• The Bureau's seasonal outlooks are general statements about the probability or risk of wetter or drier than average weather over a three-month period. The outlooks are based on the statistics of chance (the odds) taken from Australian rainfall/temperatures and sea surface temperature records for the tropical Pacific and Indian Oceans. They are not, however, categorical predictions about future rainfall, and they are not about rainfall within individual months of the three-month outlook period. The temperature outlooks are for the average maximum and minimum temperatures for the entire three-month outlook period. Information about whether individual days or weeks may be unusually hot or cold, is unavailable.

  • This outlook is a summary. More detail is available from the contact people or from SILO (

  • Probability outlooks should not be used as if they were categorical forecasts. More on probabilities is contained in the booklet The Seasonal Climate Outlook - What it is and how to use it, available from the National Climate Centre. These outlooks should be used as a tool in risk management and decision making. The benefits accrue from long-term use, say over 10 years. At any given time, the probabilities may seem inaccurate, but taken over several years, the advantages of taking account of the risks should outweigh the disadvantages. For more information on the use of probabilities, farmers could contact their local departments of agriculture or primary industry.

  • Model Consistency and Outlook Confidence: Strong consistency means that tests of the model on historical data show a high correlation between the most likely outlook category (above/below median) and the verifying observation (above/below median). In this situation relatively high confidence can be placed in the outlook probabilities. Low consistency means the historical relationship, and therefore outlook confidence, is weak. In the places and seasons where the outlooks are most skilful, the category of the eventual outcome (above or below median) is consistent with the category favoured in the outlook about 75% of the time. In the least skilful areas, the outlooks perform no better than random chance or guessing. The rainfall outlooks perform best in eastern and northern Australia between July and January, but are less useful in autumn and in the west of the continent. The skill at predicting seasonal maximum temperature peaks in early winter and drops off marginally during the second half of the year. The lowest point in skill occurs in early autumn. The skill at predicting seasonal minimum temperature peaks in late autumn and again in mid-spring. There are also two distinct periods when the skill is lowest - namely late summer and mid-winter. However, it must always be remembered that the outlooks are statements of chance or risk. For example, if you were told there was a 50:50 chance of a horse winning a race but it ran second, the original assessment of a 50:50 chance could still have been correct.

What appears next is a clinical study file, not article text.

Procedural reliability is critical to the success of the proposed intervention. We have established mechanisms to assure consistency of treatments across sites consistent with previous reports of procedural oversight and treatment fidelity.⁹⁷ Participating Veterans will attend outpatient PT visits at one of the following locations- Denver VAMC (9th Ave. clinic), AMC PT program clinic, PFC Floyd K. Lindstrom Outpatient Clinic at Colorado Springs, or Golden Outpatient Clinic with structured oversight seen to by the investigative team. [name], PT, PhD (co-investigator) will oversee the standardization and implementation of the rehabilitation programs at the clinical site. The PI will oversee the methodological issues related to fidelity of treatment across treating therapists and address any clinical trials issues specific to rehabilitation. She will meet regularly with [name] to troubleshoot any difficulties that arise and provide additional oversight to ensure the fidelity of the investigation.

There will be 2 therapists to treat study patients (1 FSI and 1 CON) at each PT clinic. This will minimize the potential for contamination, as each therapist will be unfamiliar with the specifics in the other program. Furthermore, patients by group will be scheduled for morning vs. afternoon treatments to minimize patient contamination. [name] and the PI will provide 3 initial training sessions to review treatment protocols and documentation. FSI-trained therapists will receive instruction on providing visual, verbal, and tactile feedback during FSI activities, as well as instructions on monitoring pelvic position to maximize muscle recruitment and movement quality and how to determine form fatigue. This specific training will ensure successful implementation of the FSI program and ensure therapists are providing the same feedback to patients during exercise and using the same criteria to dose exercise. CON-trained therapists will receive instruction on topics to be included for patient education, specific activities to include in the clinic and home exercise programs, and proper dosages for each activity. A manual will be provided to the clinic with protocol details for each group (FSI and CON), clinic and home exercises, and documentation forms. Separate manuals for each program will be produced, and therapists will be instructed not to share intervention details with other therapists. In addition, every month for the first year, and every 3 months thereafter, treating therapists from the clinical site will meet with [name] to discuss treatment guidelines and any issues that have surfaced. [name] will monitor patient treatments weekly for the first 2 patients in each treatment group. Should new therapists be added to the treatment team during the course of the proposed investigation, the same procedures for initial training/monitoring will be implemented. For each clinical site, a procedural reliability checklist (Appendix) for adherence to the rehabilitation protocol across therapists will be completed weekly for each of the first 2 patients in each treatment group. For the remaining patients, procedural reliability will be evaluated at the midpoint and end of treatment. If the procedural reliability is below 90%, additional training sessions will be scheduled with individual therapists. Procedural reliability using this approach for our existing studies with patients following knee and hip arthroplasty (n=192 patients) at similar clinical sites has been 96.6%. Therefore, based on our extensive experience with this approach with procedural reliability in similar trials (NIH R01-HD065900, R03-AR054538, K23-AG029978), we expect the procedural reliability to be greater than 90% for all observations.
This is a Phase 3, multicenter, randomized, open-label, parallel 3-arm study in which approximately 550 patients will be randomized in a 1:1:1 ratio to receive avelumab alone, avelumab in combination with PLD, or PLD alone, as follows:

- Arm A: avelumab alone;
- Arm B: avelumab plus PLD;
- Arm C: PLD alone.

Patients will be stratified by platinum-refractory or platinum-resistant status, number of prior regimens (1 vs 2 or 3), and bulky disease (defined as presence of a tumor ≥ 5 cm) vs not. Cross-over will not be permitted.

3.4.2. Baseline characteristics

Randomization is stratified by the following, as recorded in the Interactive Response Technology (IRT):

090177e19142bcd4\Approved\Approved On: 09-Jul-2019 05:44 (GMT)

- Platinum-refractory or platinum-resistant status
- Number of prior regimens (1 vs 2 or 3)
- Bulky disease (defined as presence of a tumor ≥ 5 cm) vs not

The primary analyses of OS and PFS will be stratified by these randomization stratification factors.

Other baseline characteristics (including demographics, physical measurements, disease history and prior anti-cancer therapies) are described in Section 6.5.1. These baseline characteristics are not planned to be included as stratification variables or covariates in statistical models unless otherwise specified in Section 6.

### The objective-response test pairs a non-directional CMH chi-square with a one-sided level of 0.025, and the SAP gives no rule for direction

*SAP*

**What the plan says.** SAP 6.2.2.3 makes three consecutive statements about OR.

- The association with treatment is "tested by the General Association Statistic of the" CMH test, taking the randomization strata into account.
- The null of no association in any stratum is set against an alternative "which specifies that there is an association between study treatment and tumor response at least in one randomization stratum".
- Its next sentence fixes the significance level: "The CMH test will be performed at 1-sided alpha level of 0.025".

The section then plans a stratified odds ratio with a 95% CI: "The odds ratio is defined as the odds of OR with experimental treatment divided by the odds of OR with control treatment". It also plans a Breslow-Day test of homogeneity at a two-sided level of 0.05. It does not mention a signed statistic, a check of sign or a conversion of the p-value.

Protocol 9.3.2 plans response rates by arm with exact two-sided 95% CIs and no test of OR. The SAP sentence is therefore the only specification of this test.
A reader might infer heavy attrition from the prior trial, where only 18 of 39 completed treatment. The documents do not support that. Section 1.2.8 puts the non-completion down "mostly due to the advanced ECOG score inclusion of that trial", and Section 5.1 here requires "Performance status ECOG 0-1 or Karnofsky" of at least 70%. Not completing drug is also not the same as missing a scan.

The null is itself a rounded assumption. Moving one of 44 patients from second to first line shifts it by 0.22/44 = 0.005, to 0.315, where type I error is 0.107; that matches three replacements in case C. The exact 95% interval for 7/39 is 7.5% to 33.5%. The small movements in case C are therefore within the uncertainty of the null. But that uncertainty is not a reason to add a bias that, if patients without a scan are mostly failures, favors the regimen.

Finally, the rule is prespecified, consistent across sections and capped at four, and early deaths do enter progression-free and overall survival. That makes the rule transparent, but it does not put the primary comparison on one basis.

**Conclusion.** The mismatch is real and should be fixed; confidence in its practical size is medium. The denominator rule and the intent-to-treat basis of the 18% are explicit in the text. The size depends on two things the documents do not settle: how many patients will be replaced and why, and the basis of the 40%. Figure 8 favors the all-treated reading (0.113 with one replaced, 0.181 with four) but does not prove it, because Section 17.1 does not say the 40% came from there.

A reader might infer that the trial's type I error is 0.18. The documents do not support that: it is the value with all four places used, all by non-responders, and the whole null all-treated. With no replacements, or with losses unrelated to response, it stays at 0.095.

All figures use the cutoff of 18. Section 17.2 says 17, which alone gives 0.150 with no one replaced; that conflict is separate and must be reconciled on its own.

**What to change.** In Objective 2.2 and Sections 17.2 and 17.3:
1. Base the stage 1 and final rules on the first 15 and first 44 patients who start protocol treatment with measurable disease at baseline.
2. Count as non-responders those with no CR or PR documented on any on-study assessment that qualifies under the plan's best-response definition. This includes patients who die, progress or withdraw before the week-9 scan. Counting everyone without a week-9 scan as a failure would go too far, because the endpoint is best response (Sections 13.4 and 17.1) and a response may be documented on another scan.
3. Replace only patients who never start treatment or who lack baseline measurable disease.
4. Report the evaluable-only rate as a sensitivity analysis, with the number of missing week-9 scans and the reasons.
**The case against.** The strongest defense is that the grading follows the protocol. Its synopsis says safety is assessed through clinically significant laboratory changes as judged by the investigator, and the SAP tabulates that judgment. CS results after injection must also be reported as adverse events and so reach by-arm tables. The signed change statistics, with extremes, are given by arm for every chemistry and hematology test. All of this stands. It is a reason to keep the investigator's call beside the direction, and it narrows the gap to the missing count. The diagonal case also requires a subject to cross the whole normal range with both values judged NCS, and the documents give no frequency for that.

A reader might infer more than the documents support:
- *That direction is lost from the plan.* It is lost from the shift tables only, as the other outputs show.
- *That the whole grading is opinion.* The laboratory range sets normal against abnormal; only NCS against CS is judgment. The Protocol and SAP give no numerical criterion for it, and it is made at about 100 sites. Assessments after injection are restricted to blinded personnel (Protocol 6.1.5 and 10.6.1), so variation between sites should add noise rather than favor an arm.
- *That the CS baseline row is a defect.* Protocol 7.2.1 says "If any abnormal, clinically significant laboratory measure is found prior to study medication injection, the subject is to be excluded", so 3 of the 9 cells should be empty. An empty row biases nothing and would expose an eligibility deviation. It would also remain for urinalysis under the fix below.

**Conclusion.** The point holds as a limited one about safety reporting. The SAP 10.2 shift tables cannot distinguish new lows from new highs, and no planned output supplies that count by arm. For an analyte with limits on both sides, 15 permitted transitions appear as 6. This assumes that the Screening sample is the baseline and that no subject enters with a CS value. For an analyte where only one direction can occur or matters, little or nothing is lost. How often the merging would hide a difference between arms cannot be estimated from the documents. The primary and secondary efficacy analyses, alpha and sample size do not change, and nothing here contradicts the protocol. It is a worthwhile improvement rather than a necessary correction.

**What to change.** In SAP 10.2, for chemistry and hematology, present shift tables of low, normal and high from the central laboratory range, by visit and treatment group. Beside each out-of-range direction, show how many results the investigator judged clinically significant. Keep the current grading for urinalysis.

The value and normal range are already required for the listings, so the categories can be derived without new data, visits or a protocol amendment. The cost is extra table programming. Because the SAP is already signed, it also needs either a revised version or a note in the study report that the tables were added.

• The Southern Oscillation Index (SOI) is calculated using the barometric pressure difference between Tahiti and Darwin. The SOI is one indicator of the stage of El Niño or La Niña events in the tropical Pacific Ocean. It is best considered in conjunction with sea-surface temperatures, which form the basis of the outlooks. A moderate to strongly negative SOI (persistently below –10) is usually characteristic of El Niño, which is often associated with below average rainfall over eastern Australia, and a weaker than normal monsoon in the north. A moderate to strongly positive SOI (persistently above +10) is usually characteristic of La Niña, which is often associated with above average rainfall over parts of tropical and eastern Australia, and an earlier than normal start to the northern monsoon season. The Australian impacts of 23 El Niño events since 1900 are summarized on the Bureau's web site (